The truth is relative
Almost 2,000 years ago, the Greek astronomer Ptolemy in Alexandria codified a geocentric model for understanding the cosmos. According to the Ptolemaic system, celestial bodies (including the sun) revolve around the earth. For almost 1,500 years, every man, woman and child believed this to be true.
Then in 1543, along came a Polish mathematician, physician, artist, translator, Catholic cleric jurist, civil servant classical scholar, military leader, diplomat, economist and amateur astronomer called Nicholas Copernicus – and informed the world that Ptolemy got it wrong.
Badly wrong. About as wrong as it is possible to get.
Copernicus’ book, “De revolutionibus orbium coelestium” (On the Revolutions of the Celestial Spheres), presented a heliocentric model of the cosmos, with the sun at the centre of the universe.
Jonathan Salem Baskin as the Copernicus for branding?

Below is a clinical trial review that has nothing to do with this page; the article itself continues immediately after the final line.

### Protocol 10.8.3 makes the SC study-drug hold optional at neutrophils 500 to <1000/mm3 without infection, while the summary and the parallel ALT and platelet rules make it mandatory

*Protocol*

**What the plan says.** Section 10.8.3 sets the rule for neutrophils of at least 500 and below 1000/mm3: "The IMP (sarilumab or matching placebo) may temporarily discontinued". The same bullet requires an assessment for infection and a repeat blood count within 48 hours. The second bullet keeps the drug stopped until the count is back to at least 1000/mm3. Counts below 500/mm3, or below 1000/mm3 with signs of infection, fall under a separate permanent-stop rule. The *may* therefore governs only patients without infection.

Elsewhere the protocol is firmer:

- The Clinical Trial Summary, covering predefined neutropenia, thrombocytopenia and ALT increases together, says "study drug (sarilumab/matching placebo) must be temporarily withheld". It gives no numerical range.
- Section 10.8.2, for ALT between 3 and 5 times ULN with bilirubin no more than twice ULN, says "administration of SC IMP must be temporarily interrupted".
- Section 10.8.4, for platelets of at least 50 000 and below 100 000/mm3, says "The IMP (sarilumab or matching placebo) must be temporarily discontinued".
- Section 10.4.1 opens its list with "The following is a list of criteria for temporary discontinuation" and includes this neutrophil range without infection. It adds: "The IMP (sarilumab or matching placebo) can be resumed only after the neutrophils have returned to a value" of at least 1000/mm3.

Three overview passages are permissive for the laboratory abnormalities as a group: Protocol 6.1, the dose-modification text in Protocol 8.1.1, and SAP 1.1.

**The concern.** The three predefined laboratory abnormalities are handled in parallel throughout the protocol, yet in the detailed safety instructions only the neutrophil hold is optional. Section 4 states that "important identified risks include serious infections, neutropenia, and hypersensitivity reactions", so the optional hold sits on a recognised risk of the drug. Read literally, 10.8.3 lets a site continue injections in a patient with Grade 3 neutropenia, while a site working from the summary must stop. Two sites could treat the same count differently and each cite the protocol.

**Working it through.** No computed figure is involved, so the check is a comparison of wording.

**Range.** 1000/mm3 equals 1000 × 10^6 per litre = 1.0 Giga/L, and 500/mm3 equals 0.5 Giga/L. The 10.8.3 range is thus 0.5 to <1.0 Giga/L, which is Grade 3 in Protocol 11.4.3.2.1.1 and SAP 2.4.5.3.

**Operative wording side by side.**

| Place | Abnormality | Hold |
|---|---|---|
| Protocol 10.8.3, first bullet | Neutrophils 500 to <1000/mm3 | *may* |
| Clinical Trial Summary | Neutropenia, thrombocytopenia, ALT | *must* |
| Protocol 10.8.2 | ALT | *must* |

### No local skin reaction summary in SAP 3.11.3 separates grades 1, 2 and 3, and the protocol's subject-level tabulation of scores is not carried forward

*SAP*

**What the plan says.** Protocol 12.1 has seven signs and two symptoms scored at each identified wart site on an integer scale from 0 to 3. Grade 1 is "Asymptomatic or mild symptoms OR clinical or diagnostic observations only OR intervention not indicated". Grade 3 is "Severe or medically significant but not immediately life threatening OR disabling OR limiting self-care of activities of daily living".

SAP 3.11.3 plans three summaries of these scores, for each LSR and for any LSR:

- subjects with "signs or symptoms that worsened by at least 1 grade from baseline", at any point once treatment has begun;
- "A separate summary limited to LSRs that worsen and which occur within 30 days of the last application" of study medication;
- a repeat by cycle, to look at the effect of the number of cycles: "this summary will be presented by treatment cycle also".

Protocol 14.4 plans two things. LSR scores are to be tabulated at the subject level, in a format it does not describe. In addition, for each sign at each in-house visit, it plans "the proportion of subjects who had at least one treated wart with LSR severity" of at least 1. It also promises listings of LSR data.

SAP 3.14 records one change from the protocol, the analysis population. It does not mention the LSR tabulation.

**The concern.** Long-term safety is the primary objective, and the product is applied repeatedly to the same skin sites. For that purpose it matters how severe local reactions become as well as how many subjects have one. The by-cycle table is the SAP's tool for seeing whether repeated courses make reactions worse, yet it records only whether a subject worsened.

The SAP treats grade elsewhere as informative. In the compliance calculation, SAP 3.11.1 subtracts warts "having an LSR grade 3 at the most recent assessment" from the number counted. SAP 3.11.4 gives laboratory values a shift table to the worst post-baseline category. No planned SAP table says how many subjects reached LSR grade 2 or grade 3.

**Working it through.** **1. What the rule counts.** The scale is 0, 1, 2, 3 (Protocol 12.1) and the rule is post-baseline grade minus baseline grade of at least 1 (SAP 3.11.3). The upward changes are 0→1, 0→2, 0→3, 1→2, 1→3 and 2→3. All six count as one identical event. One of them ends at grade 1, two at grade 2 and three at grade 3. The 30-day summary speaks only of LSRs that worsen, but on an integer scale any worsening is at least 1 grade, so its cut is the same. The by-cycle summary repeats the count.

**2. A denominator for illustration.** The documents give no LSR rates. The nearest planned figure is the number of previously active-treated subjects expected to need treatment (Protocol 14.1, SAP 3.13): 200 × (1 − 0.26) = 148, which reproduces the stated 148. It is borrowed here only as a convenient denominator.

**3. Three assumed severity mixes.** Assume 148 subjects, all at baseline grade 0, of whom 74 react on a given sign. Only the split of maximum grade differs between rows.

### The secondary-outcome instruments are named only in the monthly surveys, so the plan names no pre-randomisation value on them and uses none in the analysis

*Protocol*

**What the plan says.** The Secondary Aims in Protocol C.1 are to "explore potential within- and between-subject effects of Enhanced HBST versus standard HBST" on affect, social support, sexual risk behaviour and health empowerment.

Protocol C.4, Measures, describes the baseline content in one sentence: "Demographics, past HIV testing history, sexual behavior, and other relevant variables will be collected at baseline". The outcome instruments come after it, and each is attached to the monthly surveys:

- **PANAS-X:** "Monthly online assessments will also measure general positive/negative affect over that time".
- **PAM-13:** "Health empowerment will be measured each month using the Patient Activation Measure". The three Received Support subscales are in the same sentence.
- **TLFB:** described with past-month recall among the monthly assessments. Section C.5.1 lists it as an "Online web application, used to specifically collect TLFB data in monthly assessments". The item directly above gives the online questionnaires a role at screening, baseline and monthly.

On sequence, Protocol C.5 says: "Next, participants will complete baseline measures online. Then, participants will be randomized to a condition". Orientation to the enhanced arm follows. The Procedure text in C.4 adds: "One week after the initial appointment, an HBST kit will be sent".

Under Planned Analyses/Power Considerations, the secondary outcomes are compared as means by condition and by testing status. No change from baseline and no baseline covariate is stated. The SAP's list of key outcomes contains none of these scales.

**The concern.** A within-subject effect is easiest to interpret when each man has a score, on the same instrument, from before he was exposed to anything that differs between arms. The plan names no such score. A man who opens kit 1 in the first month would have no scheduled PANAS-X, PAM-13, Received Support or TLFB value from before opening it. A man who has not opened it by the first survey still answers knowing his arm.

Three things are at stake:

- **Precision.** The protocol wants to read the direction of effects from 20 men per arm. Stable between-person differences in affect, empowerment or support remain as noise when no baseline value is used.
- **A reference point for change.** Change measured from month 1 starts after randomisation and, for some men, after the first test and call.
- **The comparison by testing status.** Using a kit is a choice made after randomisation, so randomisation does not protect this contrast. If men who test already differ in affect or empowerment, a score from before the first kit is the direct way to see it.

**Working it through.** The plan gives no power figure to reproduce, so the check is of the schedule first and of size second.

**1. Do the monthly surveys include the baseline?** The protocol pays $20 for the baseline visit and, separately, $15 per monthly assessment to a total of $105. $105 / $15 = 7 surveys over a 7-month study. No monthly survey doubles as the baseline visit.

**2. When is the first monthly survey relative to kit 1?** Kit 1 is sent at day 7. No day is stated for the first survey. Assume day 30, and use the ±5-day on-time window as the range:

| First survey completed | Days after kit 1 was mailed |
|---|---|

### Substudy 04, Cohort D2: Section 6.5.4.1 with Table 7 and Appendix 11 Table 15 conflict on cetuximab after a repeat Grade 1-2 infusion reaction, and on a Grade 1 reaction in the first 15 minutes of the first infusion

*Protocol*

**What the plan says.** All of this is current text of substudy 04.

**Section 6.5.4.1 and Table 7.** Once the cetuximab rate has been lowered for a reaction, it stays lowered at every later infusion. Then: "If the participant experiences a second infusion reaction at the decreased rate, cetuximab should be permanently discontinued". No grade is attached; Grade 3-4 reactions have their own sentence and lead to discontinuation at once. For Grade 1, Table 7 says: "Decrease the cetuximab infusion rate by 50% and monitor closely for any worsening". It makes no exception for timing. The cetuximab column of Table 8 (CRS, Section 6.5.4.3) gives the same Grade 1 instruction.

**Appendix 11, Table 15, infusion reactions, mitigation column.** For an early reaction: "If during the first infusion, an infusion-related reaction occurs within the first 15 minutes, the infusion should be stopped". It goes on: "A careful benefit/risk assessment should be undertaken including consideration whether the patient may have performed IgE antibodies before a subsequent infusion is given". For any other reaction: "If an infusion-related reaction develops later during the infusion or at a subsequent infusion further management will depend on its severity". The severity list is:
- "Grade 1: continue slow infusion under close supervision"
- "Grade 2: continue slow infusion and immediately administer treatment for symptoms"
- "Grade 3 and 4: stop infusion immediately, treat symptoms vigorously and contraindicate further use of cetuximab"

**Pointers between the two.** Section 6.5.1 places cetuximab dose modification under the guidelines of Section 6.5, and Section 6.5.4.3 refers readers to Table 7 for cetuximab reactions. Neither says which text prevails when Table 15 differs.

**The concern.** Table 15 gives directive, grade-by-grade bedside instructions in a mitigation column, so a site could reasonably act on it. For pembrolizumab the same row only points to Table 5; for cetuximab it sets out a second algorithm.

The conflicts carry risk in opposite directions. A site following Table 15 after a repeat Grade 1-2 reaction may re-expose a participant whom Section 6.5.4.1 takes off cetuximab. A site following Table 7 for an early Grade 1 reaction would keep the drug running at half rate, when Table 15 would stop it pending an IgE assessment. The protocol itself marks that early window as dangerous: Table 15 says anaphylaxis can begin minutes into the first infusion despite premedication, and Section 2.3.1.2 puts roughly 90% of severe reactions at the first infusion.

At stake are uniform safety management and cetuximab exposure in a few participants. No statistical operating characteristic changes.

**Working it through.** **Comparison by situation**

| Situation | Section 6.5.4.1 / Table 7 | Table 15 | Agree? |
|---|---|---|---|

In Branding Only Works On Cattle, Jonathan Salem Baskin draws a parallel between a belief in geocentricity and a belief in traditional branding. They both persevered for a long time. They were both proved wrong.
Baskin suggests three reasons why we clung to the Ptolemaic system.
- It worked. It was a fairly accurate overlay that imposed order on apparent chaos. Also, it was so complicated that most people did not have the tools to question it, even when it didn’t quite work.
- Nobody wanted to prove it wrong. Ptolemy’s system reinforced our belief in our centrality in the universe, with the earth right at the centre.
- There was no viable alternative. If there is no alternative to what is right, there is little incentive to prove it wrong.
Similarly with branding. For the most part, it worked. The established, entrenched creative media industry had a vested interest in not proving branding wrong. And no one seriously proposed an alternative.
The message is stark and simple. Just because everyone “knows” something to be true, it doesn’t mean it is. That includes branding.